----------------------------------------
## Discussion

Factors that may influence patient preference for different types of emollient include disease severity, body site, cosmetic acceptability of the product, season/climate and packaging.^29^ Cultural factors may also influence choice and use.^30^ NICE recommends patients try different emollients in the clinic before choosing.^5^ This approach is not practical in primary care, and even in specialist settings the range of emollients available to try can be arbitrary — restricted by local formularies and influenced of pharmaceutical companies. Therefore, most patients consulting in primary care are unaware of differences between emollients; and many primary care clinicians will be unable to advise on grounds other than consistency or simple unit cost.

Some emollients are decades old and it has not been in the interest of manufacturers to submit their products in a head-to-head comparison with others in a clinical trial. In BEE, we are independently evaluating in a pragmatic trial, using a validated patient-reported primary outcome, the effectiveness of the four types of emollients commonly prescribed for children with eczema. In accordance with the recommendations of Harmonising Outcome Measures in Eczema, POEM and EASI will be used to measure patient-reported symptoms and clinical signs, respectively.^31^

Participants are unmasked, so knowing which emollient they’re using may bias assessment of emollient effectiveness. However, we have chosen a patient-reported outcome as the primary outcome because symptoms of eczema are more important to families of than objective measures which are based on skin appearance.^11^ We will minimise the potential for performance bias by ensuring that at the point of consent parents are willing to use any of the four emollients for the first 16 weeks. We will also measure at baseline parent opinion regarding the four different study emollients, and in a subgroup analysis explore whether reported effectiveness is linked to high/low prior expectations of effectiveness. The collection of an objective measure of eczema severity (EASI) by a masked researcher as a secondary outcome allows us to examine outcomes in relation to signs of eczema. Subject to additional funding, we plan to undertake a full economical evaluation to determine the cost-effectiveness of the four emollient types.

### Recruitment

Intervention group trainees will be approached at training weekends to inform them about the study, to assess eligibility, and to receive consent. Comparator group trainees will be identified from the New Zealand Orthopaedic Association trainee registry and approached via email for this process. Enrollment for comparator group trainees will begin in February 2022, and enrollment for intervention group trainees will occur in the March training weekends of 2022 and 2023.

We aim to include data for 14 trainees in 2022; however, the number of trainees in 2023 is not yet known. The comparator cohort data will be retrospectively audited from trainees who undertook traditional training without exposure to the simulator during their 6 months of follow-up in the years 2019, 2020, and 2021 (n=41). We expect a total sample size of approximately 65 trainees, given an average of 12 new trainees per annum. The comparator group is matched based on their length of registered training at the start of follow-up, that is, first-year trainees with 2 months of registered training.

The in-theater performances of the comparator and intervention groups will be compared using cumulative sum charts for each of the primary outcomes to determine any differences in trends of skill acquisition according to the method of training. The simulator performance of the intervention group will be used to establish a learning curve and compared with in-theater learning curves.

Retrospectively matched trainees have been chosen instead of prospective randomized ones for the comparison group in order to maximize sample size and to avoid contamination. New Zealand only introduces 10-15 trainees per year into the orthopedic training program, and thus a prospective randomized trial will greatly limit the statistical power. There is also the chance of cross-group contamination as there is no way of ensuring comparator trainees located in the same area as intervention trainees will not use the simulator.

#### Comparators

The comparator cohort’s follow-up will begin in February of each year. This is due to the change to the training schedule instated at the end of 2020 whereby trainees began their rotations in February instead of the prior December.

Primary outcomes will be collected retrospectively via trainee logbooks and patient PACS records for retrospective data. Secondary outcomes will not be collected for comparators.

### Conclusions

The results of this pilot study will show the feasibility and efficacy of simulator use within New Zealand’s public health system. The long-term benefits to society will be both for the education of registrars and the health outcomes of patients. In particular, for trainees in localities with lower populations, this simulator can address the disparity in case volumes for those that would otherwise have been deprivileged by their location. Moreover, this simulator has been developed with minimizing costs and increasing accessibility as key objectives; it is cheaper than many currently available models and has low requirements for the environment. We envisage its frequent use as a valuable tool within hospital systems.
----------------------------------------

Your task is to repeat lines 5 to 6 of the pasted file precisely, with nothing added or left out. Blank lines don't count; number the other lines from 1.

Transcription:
### Recruitment

Intervention group trainees will be approached at training weekends to inform them about the study, to assess eligibility, and to receive consent. Comparator group trainees will be identified from the New Zealand Orthopaedic Association trainee registry and approached via email for this process. Enrollment for comparator group trainees will begin in February 2022, and enrollment for intervention group trainees will occur in the March training weekends of 2022 and 2023.